Microsoft executives have publicly stated that the update in early January will include cut-and-paste, a previously missing feature, but other tweaks remain largely under wraps.

Meanwhile, Microsoft and its carrier partners have declined to release any hard sales-numbers for Windows Phone 7. An early November report from TheStreet.com suggested that some 40,000 devices had sold Nov. 8, the platform's first day of U.S. release on AT&T and T-Mobile. More recently, a Nov. 29 corporate blog posting from U.K. retailer MobilesPlease suggested Google Android and Symbian devices were still outselling Windows Phone 7 in that country.

"Windows Phone 7 has [gotten] off to a sluggish start as far as our customers are concerned," read the blog posting, "accounting for just 3 [percent] of smartphone sales and a little under 2 [percent] of overall sales through MobilesPlease.co.uk and our network of mobile phone partner sites."

One retailer's report, of course, isn't necessarily indicative of an overall trend. However, Microsoft very much needs Windows Phone 7 to succeed if it wants to reverse several quarters of smartphone market-share declines.

Microsoft also faces increased competition from Google in the cloud-services realm. Google's new contract to provide Gmail and Google Apps to the General Services Administration is a significant event in the search-engine giant's push to bring its products into the corporate and governmental sphere.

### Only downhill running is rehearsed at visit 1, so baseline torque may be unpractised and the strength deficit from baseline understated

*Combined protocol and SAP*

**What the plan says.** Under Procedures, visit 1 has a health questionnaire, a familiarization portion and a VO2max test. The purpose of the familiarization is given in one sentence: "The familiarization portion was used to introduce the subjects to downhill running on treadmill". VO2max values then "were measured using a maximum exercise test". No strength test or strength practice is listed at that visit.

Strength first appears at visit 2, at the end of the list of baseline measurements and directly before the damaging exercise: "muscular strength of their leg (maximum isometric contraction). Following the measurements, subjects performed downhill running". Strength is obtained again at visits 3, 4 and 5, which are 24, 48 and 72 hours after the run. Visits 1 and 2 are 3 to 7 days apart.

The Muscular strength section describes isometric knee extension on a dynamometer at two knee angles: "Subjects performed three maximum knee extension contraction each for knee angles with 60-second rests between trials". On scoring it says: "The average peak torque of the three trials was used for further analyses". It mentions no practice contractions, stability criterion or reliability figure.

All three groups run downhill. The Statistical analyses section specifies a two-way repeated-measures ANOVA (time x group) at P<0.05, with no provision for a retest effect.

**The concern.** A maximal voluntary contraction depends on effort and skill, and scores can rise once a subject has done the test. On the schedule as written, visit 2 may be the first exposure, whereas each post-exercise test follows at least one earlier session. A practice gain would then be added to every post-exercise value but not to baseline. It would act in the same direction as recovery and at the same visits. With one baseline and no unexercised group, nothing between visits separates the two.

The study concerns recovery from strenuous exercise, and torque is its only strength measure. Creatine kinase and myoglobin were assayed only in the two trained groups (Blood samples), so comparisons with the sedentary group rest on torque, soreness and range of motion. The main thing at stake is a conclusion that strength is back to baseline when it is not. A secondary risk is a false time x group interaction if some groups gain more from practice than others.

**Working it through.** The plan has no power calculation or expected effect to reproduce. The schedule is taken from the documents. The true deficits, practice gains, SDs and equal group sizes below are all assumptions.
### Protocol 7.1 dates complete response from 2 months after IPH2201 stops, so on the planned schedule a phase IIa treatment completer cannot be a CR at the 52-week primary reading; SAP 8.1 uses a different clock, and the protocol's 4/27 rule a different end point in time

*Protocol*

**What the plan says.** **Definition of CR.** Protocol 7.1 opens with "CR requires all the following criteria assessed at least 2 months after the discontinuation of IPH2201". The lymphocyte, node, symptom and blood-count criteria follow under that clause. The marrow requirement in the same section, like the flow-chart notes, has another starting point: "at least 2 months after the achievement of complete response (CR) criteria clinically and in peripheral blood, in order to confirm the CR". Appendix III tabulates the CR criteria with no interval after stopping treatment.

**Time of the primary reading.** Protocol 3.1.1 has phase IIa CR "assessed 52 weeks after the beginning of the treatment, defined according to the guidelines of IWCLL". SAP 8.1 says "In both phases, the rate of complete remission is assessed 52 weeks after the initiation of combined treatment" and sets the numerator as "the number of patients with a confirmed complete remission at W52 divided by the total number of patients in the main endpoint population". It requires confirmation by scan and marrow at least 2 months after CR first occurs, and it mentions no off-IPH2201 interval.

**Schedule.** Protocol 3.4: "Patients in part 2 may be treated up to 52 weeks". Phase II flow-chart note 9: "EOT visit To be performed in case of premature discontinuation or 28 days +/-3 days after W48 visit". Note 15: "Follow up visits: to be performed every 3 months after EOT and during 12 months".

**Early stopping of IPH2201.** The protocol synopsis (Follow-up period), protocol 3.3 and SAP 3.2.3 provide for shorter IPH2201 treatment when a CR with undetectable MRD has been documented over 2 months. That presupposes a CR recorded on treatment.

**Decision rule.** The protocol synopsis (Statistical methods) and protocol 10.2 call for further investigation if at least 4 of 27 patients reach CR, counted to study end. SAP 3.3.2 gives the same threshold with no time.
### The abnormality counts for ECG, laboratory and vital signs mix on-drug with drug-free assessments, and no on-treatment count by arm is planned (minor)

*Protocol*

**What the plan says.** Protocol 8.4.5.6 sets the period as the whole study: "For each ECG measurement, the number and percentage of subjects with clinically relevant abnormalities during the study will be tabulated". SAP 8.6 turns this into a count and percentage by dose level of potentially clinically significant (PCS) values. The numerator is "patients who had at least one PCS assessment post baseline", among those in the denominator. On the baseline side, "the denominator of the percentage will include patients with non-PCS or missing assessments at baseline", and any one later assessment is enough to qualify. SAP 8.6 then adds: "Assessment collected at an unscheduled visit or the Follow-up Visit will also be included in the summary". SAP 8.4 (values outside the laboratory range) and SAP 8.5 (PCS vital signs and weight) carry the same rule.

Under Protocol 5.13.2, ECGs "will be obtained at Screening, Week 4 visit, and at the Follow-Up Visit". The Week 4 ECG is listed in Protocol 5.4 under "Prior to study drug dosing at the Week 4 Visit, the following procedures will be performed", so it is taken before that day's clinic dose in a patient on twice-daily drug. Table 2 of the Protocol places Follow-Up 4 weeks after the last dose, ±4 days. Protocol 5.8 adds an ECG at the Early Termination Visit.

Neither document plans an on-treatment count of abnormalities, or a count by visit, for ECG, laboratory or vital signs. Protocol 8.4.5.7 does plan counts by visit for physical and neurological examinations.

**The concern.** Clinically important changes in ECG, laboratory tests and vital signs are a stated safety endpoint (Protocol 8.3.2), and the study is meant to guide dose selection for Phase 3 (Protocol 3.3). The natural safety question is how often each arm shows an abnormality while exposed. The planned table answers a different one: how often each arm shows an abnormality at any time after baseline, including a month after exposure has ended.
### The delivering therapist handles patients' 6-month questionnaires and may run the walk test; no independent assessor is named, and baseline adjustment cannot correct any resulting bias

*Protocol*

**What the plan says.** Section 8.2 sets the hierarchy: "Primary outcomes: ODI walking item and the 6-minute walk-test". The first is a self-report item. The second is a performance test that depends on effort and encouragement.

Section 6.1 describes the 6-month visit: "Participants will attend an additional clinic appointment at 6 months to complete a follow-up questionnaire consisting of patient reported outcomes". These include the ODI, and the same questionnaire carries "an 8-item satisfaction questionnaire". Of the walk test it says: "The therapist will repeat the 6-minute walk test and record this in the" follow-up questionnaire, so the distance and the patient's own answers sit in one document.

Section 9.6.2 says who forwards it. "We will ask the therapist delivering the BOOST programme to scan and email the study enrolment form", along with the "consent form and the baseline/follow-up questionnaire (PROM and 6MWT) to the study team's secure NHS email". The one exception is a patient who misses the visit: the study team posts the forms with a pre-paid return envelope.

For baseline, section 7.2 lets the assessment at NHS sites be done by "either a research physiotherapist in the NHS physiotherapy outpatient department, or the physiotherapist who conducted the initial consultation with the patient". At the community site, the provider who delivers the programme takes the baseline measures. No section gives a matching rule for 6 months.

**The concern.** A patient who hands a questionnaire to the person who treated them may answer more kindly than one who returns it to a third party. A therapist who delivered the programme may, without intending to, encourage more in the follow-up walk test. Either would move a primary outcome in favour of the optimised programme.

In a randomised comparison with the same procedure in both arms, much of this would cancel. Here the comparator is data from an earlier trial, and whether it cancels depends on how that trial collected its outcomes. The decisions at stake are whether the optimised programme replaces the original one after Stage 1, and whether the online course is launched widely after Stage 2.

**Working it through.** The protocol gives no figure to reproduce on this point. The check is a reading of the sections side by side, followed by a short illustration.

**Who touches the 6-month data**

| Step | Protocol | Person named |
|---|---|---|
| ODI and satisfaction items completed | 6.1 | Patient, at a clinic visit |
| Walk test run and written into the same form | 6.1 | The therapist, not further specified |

Microsoft reacted strongly to news of Google's contract victory. "There's no doubt that businesses are talking to Google, and hearing their pitch," Tom Rizzo, senior director of Microsoft Online Services, wrote in a Dec. 1 posting on the Why Microsoft blog, "but despite all the talk, Google can't avoid the fact that [oftentimes] they cannot meet the basic requirements."

Rizzo went on to accuse Google's enterprise offerings of "inadequate product support, failure to provide a roadmap, poor interoperability with other [lines] of business applications and limited functionalities."

Microsoft and Google have been competing fiercely to distribute their cloud-based software to as many local governments and corporations as possible. In yet another stage of its "all in" cloud strategy, Microsoft recently unveiled Office 365, which combines Microsoft Office, SharePoint Online, Exchange Online and Lync Online into a unified cloud platform.

In November, Google sued the federal government, alleging that the Department of the Interior unfairly restricted its bid to update its e-mail and messaging system. Microsoft's BPOS-Federal suite eventually won that contract, estimated at $59 million over a five-year life cycle.

Both that case, along with this newest twist with the GSA, suggest that Google and Microsoft will be firing their cloud-based broadsides at one another for some time.

 
 
 
 
 
Nicholas Kolakowski is a staff editor at eWEEK, covering Microsoft and other companies in the enterprise space, as well as evolving technology such as tablet PCs. His work has appeared in The Washington Post, Playboy, WebMD, AARP the Magazine, AutoWeek, Washington City Paper, Trader Monthly, and Private Air. He lives in Brooklyn, New York.